2

I have the question how to construct the matrix of this type with the more time-saving. The task is that the user enters the natural number (n=1,2,3,4,5...) and the R has to print the matrix of such type (below the type of matrix for n=4). I observe that the first and second columns are symmetrical to columns 6th and 7th, and it's enough to print correctly the 1st and second colums in the left. Also I observed that the 3rd column is obtained as second column + c(0,0,1,1,1,0,0) that corresponds 1+1+1=3 - number of this column. But I don't understand, what is the algorithm of this matrix for general case (f.e. for n=6, the dim is 2n-1 x 2n-1 (nrow x ncol). Is it the most easy variant to construct this matrix column by column or function outer allows to simplify that task?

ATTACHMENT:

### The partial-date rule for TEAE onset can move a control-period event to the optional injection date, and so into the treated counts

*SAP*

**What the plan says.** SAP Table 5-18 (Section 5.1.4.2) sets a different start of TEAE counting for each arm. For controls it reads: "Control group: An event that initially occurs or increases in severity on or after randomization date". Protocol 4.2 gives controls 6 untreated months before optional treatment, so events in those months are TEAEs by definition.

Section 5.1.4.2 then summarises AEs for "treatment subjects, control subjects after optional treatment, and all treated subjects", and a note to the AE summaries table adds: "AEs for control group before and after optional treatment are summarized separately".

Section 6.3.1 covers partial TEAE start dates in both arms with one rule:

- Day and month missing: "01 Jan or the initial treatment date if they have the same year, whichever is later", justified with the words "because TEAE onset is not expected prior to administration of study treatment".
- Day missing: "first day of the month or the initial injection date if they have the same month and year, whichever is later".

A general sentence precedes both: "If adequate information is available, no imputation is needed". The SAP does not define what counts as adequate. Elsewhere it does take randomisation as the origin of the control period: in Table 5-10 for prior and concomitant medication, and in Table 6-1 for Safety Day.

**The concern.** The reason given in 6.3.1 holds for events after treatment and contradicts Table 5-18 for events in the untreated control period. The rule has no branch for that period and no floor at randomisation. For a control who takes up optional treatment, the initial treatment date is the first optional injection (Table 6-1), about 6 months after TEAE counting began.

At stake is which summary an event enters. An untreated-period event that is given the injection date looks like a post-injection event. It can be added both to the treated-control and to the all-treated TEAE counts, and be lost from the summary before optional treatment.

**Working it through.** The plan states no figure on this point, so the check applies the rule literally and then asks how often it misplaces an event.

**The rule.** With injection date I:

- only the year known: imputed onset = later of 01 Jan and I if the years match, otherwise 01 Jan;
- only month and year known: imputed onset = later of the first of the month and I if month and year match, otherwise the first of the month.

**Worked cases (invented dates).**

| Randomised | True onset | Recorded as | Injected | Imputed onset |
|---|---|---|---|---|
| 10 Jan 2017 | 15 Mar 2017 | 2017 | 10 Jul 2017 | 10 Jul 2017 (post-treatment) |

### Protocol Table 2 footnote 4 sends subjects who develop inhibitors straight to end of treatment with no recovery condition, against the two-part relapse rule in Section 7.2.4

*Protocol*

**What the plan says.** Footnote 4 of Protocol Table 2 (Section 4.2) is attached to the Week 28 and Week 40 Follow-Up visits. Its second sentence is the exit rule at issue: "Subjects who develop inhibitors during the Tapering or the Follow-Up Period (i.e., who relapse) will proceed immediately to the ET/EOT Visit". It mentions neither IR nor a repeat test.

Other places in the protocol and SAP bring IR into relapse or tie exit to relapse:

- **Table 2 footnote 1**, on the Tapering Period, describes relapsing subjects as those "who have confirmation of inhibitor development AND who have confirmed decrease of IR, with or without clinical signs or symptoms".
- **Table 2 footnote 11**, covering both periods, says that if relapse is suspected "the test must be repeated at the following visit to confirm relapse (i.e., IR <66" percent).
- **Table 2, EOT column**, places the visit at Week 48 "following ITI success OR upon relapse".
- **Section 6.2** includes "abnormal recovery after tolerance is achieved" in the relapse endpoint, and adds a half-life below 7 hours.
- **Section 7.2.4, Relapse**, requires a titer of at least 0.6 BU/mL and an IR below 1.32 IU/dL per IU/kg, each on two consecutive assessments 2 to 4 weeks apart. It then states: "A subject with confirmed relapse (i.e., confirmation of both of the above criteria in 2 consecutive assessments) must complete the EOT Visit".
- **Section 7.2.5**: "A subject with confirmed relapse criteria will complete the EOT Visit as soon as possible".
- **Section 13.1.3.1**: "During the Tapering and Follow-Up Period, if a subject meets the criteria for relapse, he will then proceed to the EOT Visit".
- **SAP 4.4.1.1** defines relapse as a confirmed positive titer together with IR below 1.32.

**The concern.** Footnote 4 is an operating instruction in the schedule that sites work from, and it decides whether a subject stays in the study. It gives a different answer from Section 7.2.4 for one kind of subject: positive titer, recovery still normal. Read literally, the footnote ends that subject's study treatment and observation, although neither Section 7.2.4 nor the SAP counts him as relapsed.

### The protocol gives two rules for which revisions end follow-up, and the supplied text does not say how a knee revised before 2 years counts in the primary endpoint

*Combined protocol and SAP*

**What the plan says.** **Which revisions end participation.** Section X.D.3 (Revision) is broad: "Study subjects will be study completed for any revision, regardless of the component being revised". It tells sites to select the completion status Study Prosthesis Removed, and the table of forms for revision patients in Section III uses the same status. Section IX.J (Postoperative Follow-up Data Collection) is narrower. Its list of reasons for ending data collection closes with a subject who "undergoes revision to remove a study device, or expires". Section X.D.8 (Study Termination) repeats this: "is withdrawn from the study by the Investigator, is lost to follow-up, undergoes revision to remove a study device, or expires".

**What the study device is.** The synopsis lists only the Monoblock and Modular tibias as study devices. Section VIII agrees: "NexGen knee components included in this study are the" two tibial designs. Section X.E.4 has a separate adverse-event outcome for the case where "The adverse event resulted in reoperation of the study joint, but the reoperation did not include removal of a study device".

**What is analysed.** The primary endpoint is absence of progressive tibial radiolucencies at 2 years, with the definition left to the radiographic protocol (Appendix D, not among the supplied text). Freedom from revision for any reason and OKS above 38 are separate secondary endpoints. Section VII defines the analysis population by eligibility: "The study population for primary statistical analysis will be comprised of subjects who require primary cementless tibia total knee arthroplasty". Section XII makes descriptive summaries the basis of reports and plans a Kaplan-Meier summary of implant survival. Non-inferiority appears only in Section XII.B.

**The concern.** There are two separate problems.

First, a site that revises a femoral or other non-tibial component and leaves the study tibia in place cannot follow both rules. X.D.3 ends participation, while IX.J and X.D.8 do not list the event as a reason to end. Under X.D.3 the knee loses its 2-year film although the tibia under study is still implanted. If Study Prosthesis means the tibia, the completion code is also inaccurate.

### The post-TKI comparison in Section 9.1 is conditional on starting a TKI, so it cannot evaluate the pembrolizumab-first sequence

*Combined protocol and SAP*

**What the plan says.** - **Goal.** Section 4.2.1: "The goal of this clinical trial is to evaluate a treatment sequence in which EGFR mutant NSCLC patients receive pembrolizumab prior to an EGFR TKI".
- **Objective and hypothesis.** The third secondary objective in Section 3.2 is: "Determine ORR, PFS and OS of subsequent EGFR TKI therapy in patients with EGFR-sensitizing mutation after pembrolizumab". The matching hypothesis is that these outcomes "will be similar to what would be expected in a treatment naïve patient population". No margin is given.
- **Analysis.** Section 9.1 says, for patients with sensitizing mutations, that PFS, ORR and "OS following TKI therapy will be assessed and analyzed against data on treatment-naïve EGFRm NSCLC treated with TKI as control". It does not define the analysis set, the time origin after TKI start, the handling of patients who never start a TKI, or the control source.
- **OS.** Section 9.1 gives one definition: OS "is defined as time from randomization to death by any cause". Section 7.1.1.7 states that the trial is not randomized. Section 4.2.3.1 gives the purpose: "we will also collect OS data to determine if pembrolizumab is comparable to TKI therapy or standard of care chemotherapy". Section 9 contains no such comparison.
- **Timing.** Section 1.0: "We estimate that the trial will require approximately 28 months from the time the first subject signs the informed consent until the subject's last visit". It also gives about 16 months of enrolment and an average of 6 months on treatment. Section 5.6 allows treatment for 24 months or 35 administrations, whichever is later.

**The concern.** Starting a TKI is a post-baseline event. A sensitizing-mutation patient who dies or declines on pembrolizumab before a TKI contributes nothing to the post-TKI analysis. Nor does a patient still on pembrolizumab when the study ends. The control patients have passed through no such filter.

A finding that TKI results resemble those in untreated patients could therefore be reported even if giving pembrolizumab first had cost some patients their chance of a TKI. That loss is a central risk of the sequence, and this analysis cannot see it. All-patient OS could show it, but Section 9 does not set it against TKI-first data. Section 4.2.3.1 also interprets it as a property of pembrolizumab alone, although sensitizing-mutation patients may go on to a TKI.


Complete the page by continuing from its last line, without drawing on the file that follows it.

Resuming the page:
1 1 1 1 1 1 1
1 2 2 2 2 2 1
1 2 3 3 3 2 1
1 2 3 4 3 2 1
1 2 3 3 3 2 1
1 2 2 2 2 2 1
1 1 1 1 1 1 1
5

Yes, outer can make this easier. Combined with pmin it gives you the behavior you're looking for

n <- 4

series <- c(seq_len(n-1), n, rev(seq_len(n-1)))
# [1] 1 2 3 4 3 2 1

outer(series, series, pmin)
     # [,1] [,2] [,3] [,4] [,5] [,6] [,7]
# [1,]    1    1    1    1    1    1    1
# [2,]    1    2    2    2    2    2    1
# [3,]    1    2    3    3    3    2    1
# [4,]    1    2    3    4    3    2    1
# [5,]    1    2    3    3    3    2    1
# [6,]    1    2    2    2    2    2    1
# [7,]    1    1    1    1    1    1    1

Here it is as a function

myfun <- function(n) {
                series <- c(seq_len(n-1), n, rev(seq_len(n-1)))
                return(outer(series, series, pmin))
            }
myfun(4)
  • Thank you! Now I understood how this function performs! – Ruslan Sayakhov Nov 21 '17 at 12:51
  • Glad to help. outer will improve your quality of life if used daily. – CPak Nov 21 '17 at 12:53

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